While we advocate for the responsible adoption of wild horses and burros from the BLM to prevent them from being sold outright or subjected to a lifetime of confinement in a barren holding pen, many of the BLM's adoption programs lead to fraud, abuse, and negligence. The Adoption Incentive Program (AIP), introduced in 2019 pays adopters $1000 to adopt a wild horse or burro. This led to many instances of people "adopting" multiple animals and housing them for a year, before cashing in their check and selling them at livestock auctions where they end up in the slaughter pipeline. The New York Times published an article detailing how these animals were being adopted by people who were unqualified or unwilling to provide proper care, and were simply enticed to adopt a wild horse or burro by the cash incentive. Similarly, the TIP Program (Trainer Incentive Program), which was run by The Mustang Heritage Foundation, and ended in September 2023, used a cash incentive to pay trainers to gentle wild horses and burros and prepare for them for adoption. This led to some unscrupulous trainers stockpiling dozens of wild horses and burros at a time and failing to meet the gentling requirements to prepare them for adoption, placing those animals at risk of abuse/neglect or ending up in the slaughter pipeline due to being unhandleable by their adopters. 

It is important to state that there are many responsible trainers who have helped to place wild horses and burros into good homes, and many people working for the BLM and the US Forest Service trying to do whatever they can to prevent these horrors from occurring. Yet, their hands are tied by a powerful, profit-led system that is corrupt at the core and much bigger than us all. Even some of those valiantly rescuing wild horses and burros from the kill pens are finding themselves caught in a web of corruption as the surge in so called"kill pen bail-outs" has been shown to unwittingly enable the corrupt activities of the kill buyers who take these animals to slaughter, simply freeing up space for them to hold more animals to ransom and funding their bidding at livestock auctions to purchase more animals. This bail-out racket has been called the Feed Lot Frenzy, and it is preying on the kindness of bighearted rescuers. Like many issues in our world, it is the larger systems that create the basis for these abuses to occur.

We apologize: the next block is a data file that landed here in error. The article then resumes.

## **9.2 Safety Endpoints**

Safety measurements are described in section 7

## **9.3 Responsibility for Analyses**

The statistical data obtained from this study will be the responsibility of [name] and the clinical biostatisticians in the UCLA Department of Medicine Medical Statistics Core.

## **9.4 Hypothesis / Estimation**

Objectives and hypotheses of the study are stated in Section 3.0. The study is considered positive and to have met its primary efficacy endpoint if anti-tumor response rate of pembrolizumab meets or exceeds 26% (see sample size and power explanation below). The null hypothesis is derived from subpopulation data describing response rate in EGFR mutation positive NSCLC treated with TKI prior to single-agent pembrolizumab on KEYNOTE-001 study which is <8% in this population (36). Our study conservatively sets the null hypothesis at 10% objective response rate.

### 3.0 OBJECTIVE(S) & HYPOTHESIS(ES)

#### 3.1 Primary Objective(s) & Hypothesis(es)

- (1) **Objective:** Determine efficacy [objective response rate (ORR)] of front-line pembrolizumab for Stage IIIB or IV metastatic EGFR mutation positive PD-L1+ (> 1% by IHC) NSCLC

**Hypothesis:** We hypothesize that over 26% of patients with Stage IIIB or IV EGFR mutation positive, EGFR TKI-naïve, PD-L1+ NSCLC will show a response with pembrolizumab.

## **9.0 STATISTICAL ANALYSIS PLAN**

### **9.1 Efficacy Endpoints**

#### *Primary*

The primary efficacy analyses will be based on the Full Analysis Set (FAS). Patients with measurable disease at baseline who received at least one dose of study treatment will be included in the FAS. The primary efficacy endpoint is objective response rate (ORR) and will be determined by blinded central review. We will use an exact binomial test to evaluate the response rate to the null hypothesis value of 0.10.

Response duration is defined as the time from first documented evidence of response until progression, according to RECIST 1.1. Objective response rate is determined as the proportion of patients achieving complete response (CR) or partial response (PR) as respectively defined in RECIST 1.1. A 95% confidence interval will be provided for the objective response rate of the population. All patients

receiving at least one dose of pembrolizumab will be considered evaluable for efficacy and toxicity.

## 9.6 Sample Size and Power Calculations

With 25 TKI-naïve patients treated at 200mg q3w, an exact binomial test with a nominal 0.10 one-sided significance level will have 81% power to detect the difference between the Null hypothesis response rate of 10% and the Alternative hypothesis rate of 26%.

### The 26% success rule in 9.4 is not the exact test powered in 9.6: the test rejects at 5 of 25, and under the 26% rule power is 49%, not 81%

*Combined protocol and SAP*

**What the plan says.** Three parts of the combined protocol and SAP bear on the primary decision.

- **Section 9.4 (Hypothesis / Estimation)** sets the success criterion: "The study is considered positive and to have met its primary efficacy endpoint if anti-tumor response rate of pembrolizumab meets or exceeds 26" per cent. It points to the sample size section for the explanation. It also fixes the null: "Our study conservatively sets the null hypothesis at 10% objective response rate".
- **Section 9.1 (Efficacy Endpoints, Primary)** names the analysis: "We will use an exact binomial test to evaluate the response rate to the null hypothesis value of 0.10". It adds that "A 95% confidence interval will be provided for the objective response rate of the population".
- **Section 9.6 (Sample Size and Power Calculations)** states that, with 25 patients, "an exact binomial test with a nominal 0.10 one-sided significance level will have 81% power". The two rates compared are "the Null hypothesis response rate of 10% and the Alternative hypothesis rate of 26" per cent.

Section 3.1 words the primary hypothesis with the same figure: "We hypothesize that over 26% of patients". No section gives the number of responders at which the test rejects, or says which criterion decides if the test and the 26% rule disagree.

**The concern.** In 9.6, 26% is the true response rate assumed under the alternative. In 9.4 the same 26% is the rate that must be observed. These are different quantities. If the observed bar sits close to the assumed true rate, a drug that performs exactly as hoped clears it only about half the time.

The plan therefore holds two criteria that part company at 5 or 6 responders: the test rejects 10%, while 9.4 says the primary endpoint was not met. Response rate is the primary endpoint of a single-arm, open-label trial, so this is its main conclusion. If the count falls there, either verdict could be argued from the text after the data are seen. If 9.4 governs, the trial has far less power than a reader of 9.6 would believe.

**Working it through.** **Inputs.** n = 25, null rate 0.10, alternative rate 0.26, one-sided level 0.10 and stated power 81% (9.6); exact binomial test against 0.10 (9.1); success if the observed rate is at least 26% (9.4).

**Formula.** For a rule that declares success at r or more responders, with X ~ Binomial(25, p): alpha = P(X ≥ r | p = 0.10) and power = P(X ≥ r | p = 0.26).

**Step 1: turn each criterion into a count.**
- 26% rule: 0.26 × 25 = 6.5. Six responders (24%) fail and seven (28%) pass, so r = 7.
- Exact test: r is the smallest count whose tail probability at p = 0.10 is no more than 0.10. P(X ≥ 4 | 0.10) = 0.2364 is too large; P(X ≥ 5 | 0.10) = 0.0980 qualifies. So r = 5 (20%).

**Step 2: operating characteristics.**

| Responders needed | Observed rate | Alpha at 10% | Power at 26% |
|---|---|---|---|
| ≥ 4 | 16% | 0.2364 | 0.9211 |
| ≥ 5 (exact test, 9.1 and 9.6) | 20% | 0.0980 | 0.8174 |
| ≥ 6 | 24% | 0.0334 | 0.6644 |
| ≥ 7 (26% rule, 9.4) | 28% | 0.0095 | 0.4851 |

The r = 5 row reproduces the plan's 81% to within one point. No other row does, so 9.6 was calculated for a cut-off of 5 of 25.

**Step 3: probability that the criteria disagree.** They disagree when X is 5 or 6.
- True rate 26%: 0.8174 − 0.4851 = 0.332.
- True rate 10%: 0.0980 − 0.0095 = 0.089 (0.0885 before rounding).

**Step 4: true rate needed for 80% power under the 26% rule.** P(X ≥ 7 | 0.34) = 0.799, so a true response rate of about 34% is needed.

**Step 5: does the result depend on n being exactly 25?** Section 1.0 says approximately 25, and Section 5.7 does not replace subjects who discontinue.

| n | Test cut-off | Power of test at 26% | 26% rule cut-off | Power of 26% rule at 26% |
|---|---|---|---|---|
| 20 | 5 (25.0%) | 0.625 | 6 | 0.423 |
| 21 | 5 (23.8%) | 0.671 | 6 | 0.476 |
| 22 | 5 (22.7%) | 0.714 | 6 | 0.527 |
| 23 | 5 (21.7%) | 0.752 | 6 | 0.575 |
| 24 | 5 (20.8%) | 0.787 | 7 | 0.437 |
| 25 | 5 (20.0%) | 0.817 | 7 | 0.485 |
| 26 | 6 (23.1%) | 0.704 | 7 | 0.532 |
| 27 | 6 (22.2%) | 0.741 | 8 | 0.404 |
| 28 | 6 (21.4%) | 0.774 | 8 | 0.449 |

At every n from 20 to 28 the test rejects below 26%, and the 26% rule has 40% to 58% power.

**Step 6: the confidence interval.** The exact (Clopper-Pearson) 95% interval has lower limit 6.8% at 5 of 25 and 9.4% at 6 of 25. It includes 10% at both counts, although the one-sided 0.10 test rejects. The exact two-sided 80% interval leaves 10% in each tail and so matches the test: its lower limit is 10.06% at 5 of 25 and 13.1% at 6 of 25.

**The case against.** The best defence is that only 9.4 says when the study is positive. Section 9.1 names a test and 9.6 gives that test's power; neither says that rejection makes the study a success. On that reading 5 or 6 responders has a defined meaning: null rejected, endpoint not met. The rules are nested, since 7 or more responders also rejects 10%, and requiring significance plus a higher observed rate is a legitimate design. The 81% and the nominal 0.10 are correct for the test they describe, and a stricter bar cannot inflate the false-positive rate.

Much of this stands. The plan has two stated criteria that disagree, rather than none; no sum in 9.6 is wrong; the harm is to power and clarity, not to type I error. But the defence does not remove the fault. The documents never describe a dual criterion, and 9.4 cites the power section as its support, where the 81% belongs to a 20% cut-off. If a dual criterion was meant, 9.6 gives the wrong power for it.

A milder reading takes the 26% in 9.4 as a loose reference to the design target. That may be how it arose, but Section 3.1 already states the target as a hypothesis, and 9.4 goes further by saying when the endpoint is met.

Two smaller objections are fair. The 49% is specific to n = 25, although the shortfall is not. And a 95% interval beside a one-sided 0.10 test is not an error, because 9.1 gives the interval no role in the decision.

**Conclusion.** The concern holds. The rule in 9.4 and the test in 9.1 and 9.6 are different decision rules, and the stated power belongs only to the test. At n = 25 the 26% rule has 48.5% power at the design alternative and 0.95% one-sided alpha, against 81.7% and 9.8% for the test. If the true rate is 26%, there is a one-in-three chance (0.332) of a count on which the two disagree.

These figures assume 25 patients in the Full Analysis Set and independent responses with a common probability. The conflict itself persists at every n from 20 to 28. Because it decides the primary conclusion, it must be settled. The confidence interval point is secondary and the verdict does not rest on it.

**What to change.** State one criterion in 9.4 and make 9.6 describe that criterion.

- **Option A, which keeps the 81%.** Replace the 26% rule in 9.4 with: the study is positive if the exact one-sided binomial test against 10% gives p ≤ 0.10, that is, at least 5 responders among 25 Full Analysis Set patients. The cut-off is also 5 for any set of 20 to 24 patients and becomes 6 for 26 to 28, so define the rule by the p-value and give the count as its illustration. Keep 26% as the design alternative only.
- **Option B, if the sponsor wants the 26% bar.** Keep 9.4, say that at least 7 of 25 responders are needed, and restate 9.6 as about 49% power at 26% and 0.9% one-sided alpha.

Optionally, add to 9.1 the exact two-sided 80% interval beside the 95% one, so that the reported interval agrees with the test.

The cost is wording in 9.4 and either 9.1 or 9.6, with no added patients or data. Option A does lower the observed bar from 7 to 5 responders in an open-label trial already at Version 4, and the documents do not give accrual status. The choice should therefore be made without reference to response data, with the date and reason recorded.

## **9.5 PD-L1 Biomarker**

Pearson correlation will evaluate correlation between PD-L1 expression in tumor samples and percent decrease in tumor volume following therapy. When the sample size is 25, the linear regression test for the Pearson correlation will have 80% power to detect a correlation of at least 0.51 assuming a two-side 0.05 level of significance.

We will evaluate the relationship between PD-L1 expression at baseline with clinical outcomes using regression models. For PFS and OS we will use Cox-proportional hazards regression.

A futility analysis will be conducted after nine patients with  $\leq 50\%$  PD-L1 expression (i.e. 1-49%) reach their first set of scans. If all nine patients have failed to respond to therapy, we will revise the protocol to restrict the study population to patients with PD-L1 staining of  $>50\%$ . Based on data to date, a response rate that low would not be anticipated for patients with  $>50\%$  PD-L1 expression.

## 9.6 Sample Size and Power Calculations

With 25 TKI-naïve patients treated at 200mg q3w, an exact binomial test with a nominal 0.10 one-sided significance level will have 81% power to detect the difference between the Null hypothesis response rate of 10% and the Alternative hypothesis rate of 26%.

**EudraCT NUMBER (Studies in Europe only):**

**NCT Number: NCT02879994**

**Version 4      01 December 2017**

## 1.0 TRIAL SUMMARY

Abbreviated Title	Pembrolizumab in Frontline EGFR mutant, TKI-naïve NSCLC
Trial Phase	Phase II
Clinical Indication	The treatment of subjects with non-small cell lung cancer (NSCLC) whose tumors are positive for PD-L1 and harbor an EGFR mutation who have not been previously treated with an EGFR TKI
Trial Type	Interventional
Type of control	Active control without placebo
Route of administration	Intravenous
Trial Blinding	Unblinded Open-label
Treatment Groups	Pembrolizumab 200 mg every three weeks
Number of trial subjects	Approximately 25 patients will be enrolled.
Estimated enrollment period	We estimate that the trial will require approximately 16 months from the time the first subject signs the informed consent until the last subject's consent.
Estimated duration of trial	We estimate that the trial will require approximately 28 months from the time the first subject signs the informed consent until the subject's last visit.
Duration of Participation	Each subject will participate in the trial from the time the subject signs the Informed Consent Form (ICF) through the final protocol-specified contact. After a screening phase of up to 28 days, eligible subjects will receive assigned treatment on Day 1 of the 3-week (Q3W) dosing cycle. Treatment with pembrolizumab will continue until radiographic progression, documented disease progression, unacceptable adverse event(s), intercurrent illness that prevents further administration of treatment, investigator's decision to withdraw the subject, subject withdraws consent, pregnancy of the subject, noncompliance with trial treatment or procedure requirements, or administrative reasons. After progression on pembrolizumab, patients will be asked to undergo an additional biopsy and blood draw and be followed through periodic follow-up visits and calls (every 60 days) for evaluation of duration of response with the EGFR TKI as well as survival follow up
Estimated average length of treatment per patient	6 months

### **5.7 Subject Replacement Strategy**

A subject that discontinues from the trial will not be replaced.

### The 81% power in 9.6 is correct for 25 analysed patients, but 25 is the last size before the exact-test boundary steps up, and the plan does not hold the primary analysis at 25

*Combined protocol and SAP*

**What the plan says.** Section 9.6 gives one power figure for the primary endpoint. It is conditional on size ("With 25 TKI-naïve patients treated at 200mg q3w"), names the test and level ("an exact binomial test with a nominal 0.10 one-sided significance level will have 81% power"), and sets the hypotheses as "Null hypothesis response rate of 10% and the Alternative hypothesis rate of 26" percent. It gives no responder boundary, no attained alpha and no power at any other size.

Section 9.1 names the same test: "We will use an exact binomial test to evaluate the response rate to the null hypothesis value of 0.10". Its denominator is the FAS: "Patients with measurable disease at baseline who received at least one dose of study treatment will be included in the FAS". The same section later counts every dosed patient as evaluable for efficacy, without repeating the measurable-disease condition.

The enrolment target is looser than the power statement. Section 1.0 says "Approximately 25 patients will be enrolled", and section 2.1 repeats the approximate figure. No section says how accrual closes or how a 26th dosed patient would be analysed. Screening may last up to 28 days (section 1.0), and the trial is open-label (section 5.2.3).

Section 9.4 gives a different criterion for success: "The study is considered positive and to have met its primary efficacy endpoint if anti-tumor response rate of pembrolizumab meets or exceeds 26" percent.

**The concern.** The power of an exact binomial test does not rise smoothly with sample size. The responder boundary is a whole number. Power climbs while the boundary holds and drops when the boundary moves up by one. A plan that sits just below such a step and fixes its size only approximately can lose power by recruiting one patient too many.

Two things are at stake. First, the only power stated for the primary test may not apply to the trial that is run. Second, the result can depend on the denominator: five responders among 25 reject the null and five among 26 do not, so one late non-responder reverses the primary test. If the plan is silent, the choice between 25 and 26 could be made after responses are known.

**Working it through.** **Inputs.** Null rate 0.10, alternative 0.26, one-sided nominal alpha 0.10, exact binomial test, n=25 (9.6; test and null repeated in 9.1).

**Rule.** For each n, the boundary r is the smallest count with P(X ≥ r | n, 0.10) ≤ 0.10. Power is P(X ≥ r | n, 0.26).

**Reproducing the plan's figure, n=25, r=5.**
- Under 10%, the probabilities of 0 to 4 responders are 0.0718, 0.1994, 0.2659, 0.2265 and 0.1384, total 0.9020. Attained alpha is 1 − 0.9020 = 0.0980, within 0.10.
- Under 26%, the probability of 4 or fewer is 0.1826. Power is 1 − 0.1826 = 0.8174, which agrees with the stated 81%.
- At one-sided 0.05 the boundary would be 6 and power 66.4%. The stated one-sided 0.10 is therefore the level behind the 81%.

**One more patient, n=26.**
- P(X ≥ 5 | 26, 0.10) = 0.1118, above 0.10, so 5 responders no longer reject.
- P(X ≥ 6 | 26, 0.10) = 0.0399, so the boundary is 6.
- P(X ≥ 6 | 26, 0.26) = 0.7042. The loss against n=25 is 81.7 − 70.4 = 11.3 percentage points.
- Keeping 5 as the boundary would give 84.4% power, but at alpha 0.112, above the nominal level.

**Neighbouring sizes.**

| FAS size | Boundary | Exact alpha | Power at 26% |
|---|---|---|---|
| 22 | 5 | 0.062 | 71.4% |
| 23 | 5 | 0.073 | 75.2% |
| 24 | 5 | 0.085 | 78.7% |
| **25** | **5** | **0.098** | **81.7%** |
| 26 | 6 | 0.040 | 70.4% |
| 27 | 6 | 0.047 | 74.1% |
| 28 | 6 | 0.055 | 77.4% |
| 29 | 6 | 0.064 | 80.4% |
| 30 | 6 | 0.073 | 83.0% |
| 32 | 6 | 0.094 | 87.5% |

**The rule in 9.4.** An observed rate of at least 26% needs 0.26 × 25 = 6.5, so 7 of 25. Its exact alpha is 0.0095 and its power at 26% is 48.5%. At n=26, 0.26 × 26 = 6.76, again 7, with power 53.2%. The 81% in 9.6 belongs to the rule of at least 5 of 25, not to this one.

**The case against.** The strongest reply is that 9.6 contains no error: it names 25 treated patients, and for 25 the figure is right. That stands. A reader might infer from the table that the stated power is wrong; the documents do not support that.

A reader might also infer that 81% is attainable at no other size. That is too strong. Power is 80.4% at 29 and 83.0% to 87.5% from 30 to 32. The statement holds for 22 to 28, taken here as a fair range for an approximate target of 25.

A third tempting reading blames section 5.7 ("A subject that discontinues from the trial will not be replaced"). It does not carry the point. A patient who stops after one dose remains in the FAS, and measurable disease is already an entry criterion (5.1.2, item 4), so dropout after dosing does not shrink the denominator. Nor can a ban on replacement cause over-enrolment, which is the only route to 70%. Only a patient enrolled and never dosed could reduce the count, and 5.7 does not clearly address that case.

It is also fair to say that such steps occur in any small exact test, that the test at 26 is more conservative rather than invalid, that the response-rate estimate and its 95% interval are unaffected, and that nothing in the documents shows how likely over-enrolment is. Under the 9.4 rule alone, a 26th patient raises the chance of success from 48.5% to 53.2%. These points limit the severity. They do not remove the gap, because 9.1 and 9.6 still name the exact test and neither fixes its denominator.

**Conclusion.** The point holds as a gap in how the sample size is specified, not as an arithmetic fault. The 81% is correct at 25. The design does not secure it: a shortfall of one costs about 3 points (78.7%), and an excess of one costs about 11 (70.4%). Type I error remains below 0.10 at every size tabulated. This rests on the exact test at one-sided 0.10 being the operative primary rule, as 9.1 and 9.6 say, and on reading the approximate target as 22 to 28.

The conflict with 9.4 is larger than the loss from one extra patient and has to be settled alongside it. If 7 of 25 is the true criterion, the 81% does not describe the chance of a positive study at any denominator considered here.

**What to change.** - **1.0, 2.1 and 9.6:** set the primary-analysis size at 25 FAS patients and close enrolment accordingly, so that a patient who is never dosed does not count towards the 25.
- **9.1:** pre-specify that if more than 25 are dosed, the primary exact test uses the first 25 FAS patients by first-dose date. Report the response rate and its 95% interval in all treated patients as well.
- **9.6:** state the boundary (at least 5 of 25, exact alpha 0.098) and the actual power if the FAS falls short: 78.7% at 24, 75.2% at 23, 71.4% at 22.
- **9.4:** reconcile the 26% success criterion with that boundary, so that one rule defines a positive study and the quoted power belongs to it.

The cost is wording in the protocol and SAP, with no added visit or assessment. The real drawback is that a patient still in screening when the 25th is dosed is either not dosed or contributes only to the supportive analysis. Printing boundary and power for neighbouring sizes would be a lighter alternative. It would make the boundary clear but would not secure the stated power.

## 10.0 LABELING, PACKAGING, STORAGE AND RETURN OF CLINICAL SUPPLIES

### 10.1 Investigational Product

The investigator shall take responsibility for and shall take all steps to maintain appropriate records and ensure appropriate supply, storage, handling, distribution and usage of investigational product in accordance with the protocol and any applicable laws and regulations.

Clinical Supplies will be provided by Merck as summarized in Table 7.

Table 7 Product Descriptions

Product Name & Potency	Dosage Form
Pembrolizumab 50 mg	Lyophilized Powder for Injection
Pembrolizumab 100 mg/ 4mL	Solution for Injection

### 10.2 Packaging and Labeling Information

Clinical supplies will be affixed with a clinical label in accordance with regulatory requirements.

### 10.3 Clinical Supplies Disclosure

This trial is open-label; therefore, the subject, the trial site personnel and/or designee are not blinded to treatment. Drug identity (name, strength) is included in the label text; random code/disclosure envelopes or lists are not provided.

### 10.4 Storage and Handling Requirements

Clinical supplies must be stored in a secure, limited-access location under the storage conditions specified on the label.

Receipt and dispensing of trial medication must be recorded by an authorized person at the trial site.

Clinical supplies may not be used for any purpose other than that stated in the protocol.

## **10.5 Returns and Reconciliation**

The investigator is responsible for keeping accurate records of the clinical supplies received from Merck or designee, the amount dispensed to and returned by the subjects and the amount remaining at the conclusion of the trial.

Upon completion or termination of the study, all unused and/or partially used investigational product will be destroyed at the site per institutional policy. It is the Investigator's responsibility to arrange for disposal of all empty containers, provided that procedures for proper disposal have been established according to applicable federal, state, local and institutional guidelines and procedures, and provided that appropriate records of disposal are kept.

In the last two decades, the BLM's wild horse and burro program’s annual budget has skyrocketed from $19.8 million to $116 million. This has created a highly lucrative system of removing wild horses and burros that, combined with a cultural bias within the agency that views these animals as livestock, has led to the BLM funneling tens of millions of tax dollars to livestock operators to conduct the roundups. These are the contractors who pilot the helicopters, transport the captured horses and burros to holding facilities, and operate the giant feedlots that confine these formerly wild animals for years.

In 2022, more than 20,000 of America's wild equines were rounded up and taken to slaughter in Mexico and Canada. TheTentative Wild Horse and Burro Gather and Fertility Control Schedule for 2024 shows that a further 20,000 wild horses and burros are due to be removed from the wild in 2024. The violence of these roundups, and the subsequent horrors that these animals are subjected to, is an unequivocal betrayal of America's promise in The Wild Free Roaming Horses & Burros Act of 1971, that all free-roaming wild horses and burros, "...shall be protected from capture, branding, harassment, or death; and to accomplish this they are to be considered in the area where presently found, as an integral part of the natural system of the public lands.". Since this Act was passed into law just over 50 years ago, more than 250,000 wild horses and burros have been harassed, captured, removed, and branded from those lands, to facilitate private and corporate profit, and many of them have met their deaths. 

In the first few weeks of 2024, in Nevada’s East Pershing Complex, wranglers contracted by the BLM have chased, wrangled and captured 2,246 mustangs and killed 24 animals. Roundup observers have watched and documented the horror of pregnant mares being chased for miles into traps; an orphaned foal dizzy with confusion; and a wild mare being roped, hog-tied and left lying in the desert before being dragged to a BLM truck. 

Trigger Warning: the videos below depict scenes of violence , including fatal injury

TIP trainer

Help Stop The Cruel Bureau Of Land Management Horse Roundups